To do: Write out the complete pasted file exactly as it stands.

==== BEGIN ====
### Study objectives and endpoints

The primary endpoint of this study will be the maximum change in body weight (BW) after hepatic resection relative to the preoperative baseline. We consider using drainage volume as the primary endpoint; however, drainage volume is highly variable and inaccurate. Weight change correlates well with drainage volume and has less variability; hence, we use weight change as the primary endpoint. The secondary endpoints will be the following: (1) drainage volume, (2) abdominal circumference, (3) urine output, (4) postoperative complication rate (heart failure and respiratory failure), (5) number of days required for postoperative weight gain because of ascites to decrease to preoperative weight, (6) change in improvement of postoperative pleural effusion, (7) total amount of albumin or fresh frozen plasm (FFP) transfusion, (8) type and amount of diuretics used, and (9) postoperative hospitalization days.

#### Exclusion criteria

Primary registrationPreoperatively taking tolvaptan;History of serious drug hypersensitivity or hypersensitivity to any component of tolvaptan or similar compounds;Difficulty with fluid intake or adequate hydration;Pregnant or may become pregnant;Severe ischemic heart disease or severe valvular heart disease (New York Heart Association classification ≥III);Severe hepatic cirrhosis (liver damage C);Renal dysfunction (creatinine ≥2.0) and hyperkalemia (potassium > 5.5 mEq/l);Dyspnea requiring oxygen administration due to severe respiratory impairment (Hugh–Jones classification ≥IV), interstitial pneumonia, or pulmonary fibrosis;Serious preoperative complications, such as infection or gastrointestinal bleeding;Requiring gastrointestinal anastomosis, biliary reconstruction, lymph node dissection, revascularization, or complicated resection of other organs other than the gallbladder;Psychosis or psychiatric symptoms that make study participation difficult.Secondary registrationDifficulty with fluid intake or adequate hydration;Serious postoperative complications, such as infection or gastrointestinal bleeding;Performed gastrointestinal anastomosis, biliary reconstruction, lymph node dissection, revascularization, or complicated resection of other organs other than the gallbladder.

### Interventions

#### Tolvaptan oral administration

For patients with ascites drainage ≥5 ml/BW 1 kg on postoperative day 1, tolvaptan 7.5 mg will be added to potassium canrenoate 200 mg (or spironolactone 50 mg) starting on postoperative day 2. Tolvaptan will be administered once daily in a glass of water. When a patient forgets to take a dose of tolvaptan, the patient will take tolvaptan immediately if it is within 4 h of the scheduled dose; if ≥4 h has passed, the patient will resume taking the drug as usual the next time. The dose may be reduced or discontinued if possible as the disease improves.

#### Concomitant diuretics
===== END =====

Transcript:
### Study objectives and endpoints

The primary endpoint of this study will be the maximum change in body weight (BW) after hepatic resection relative to the preoperative baseline. We consider using drainage volume as the primary endpoint; however, drainage volume is highly variable and inaccurate. Weight change correlates well with drainage volume and has less variability; hence, we use weight change as the primary endpoint. The secondary endpoints will be the following: (1) drainage volume, (2) abdominal circumference, (3) urine output, (4) postoperative complication rate (heart failure and respiratory failure), (5) number of days required for postoperative weight gain because of ascites to decrease to preoperative weight, (6) change in improvement of postoperative pleural effusion, (7) total amount of albumin or fresh frozen plasm (FFP) transfusion, (8) type and amount of diuretics used, and (9) postoperative hospitalization days.

#### Exclusion criteria

Primary registrationPreoperatively taking tolvaptan;History of serious drug hypersensitivity or hypersensitivity to any component of tolvaptan or similar compounds;Difficulty with fluid intake or adequate hydration;Pregnant or may become pregnant;Severe ischemic heart disease or severe valvular heart disease (New York Heart Association classification ≥III);Severe hepatic cirrhosis (liver damage C);Renal dysfunction (creatinine ≥2.0) and hyperkalemia (potassium > 5.5 mEq/l);Dyspnea requiring oxygen administration due to severe respiratory impairment (Hugh–Jones classification ≥IV), interstitial pneumonia, or pulmonary fibrosis;Serious preoperative complications, such as infection or gastrointestinal bleeding;Requiring gastrointestinal anastomosis, biliary reconstruction, lymph node dissection, revascularization, or complicated resection of other organs other than the gallbladder;Psychosis or psychiatric symptoms that make study participation difficult.Secondary registrationDifficulty with fluid intake or adequate hydration;Serious postoperative complications, such as infection or gastrointestinal bleeding;Performed gastrointestinal anastomosis, biliary reconstruction, lymph node dissection, revascularization, or complicated resection of other organs other than the gallbladder.

### Interventions

#### Tolvaptan oral administration

For patients with ascites drainage ≥5 ml/BW 1 kg on postoperative day 1, tolvaptan 7.5 mg will be added to potassium canrenoate 200 mg (or spironolactone 50 mg) starting on postoperative day 2. Tolvaptan will be administered once daily in a glass of water. When a patient forgets to take a dose of tolvaptan, the patient will take tolvaptan immediately if it is within 4 h of the scheduled dose; if ≥4 h has passed, the patient will resume taking the drug as usual the next time. The dose may be reduced or discontinued if possible as the disease improves.

#### Concomitant diuretics